The New Emperors
Mao Zedong’s establishment of the Chinese People’s Republic on October 1, 1949, culminated a long struggle by Mao and his confederates, first against the Chinese warlords, then from 1922 onward against Chiang Kaishek’s Nationalists. Mao was born in 1893 in the isolated little village of Shaoshan in Hunan Province, son of a hard, grasping peasant intent on becoming a successful middle-class landholder. Mao was pleased to have his bodyguards call him Lao Tu, the Old Peasant.
When Mao died in 1976, he was succeeded by Deng Xiaoping, one of his oldest and most trusted intimates in the Communist Party. Deng was born in the nondescript hamlet of Paifangcun in northern Sichuan Province to a family much more prosperous than Mao’s. Deng enjoyed the blessings that came with being the oldest son of rural gentry. As a child, he was known as Xianwa, or Good Boy. Whereas Mao, the Old Peasant, stayed close to home, Deng was in France on a work-study program when Mao helped found the Chinese Communist Party on July 1, 1921. In 1927, when Chiang Kaishek turned against the Communists and slaughtered thousands of them in Shanghai, Deng Xiaoping disappeared into the Shanghai Communist underground and Mao retreated with his followers to Jinggang Mountain in Jiangxi Province. A Soviet faction drove Mao from command in 1932, but during the Long March of 1934-1935, Mao regained the power that he held until his death. Deng made the Long March as one of Mao’s supporters, and their lives were closely intertwined from then on.
During the protracted war against the Japanese from 1935 until 1946, Mao and his Communists stayed entrenched at their base in Yanan in Shaanxi Province. When they emerged, it took them three years to wear down Chiang’s Nationalists, but by 1949 Chiang was isolated in Taiwan and Mao felt confident enough that autumn to proclaim the Chinese People’s Republic on October 1. The events of the next thirty-two years form the substance of The New Emperors, and they constitute an engrossing story.
Chairman Mao’s first big challenge in guiding his new republic was to establish satisfactory relations with Joseph Stalin. When Mao’s forces had captured Chiang Kaishek in 1936, Stalin had ordered him released immediately. From then on, Mao had distrusted Stalin, but in 1949 he believed that he had no alternative but to look to the Soviet Union for help, since it was clear that he could expect none from the United States.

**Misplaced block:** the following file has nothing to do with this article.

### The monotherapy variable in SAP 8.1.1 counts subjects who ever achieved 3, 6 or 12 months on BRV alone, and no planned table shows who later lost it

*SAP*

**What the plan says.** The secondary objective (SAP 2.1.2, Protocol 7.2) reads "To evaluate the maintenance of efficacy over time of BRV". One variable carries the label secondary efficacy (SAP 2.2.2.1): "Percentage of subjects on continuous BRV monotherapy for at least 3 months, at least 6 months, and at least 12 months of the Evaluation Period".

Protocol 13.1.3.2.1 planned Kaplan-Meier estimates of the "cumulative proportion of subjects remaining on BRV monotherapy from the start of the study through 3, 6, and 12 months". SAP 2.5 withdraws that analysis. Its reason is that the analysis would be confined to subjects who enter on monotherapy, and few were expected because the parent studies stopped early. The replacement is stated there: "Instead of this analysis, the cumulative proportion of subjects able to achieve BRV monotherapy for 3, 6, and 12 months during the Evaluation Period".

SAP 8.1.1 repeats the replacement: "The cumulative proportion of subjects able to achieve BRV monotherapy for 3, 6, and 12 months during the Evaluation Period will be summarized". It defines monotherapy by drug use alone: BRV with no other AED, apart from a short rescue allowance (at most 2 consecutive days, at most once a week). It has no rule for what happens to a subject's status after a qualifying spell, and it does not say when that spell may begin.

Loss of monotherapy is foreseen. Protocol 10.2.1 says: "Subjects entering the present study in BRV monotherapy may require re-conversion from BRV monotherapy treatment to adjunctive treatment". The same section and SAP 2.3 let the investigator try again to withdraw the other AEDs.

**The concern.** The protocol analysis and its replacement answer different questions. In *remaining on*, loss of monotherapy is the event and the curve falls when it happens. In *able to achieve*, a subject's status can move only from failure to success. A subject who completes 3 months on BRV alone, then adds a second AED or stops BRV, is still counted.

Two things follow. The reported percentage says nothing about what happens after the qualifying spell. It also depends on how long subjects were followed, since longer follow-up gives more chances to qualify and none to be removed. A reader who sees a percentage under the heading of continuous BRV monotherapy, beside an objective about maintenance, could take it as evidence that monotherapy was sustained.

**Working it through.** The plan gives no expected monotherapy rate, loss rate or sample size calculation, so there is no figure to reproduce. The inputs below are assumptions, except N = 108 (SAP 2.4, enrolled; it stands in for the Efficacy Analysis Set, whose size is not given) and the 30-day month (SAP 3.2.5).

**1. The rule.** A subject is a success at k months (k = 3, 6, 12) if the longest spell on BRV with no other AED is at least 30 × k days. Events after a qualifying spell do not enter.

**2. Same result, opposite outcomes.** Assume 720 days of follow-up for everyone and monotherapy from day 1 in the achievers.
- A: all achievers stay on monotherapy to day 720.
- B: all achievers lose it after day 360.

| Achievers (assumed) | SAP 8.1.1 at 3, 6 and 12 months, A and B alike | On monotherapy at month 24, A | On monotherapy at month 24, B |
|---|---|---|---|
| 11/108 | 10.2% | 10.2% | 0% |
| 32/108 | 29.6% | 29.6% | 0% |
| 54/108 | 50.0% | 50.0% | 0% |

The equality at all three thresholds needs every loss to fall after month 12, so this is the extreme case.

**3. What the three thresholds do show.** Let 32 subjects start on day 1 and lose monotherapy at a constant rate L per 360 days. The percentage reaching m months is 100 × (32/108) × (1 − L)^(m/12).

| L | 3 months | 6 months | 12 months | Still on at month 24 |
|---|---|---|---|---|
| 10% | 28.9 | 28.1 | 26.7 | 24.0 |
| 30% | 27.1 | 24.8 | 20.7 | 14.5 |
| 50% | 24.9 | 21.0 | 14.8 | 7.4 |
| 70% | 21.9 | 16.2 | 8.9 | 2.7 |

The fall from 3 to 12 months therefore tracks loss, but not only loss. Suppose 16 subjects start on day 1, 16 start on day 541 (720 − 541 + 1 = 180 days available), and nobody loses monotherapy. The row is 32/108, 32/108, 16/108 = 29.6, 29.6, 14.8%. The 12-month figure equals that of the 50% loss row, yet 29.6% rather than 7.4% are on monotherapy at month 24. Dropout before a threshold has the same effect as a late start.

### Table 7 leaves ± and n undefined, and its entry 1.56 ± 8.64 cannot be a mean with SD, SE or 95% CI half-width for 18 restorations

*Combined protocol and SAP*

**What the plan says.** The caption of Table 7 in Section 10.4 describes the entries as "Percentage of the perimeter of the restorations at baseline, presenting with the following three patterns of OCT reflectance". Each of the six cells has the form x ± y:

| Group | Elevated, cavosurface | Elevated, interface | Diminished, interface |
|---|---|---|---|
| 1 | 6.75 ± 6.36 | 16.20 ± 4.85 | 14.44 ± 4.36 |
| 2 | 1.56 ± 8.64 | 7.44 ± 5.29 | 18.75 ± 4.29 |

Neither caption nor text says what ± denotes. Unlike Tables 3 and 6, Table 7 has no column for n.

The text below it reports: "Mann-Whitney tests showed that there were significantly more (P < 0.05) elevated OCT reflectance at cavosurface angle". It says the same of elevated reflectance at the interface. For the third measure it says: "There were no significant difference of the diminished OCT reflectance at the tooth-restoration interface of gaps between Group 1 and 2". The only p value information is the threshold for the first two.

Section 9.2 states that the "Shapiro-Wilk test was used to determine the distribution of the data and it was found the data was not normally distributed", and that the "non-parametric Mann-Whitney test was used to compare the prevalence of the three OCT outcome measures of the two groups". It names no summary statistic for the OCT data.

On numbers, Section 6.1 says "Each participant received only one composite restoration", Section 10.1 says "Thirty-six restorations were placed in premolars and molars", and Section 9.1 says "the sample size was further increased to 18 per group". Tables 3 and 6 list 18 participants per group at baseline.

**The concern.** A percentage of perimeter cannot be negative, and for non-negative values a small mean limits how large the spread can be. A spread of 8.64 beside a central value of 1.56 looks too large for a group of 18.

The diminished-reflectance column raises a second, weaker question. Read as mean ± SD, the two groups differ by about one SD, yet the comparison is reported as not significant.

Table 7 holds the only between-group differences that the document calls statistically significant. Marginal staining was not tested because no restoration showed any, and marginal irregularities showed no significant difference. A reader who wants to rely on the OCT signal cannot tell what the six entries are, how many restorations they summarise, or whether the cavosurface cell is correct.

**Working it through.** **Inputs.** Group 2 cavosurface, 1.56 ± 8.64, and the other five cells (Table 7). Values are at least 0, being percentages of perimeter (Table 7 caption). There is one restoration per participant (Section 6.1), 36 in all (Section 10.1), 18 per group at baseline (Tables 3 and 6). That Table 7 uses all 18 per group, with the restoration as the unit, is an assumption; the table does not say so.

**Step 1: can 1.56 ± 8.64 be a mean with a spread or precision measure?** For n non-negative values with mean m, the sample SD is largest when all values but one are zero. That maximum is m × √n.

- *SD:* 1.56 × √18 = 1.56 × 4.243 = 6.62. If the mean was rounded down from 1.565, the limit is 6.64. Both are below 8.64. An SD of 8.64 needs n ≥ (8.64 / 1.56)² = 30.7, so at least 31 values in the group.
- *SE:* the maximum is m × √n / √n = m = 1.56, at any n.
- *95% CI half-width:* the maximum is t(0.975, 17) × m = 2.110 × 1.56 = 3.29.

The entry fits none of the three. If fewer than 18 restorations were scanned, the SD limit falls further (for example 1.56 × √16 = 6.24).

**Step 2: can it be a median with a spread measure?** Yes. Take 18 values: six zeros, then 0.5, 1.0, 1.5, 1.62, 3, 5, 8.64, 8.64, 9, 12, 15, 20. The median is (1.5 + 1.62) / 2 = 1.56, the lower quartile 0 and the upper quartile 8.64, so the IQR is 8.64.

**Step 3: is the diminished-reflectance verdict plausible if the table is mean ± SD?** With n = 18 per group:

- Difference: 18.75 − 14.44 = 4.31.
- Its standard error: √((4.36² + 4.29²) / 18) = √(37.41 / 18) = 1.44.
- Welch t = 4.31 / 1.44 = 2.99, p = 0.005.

In December, 1949, Mao traveled by train to Moscow for the events surrounding Stalin’s seventieth birthday. When Mao returned two months later, after a trip fraught with a bad cold and many annoyances, he and Stalin had patched together a treaty agreement on defense, friendship, and mutual aid. Stalin gained more from this pact than Mao did, and United States policymakers saw in the agreement a capitulation to the Kremlin that made Mao’s China little more than a Soviet puppet state.
How wrong this assessment was has become clearer as the political maneuvering regarding the Korean War has come to light. Salisbury believes that North Korea began the fighting on June 25, 1950, at Stalin’s orders (a Central Intelligence Agency report of June 19, 1950, concluded that the Soviet Union had complete control over North Korea) and that Mao was as surprised by the attack as Harry Truman was. That Mao had no military ambitions in Korea is suggested by his severe cuts in the People’s Liberation Army in preparation for invading Taiwan and seizing Tibet.
Stalin soon had Mao committed to sending ground troops into Korea, but he backed out of his promise of air support after Mao had gone too far to withdraw without losing face. By early November, Mao had surprised Stalin by his grit and moved 350,000 soldiers into North Korea. (American intelligence reported 10,000.) All of these events support Salisbury’s long-held contention that Stalin’s purpose was to shove China into a fatal war with the United States.
In the same year, 1950, Mao sent the reliable Deng Xiaoping to southwestern China to supervise what became known as the Third Line project. This was Deng’s homeland, an area of more than a million square miles. Deng’s first two responsibilities were to eliminate any of Chiang Kaishek’s troops that remained and to establish power in Tibet. Beyond these two comparatively routine operations, Deng was to create the highly secret military-industrial complex that made up the Third Line—a fortress retreat that was to keep China’s essential powers safe from American attack deep in the Chongqing-Chengdu-Guiyang triangle in Sichuan Province.
The centerpiece of this undertaking was to be an expansion of the manufacturing center Chiang had already begun in Chongqing. To connect Chongqing to the rest of the country, Deng had first to build a railroad, very quickly, to Chengdu, through impassable mountains and gorges. He did it in...
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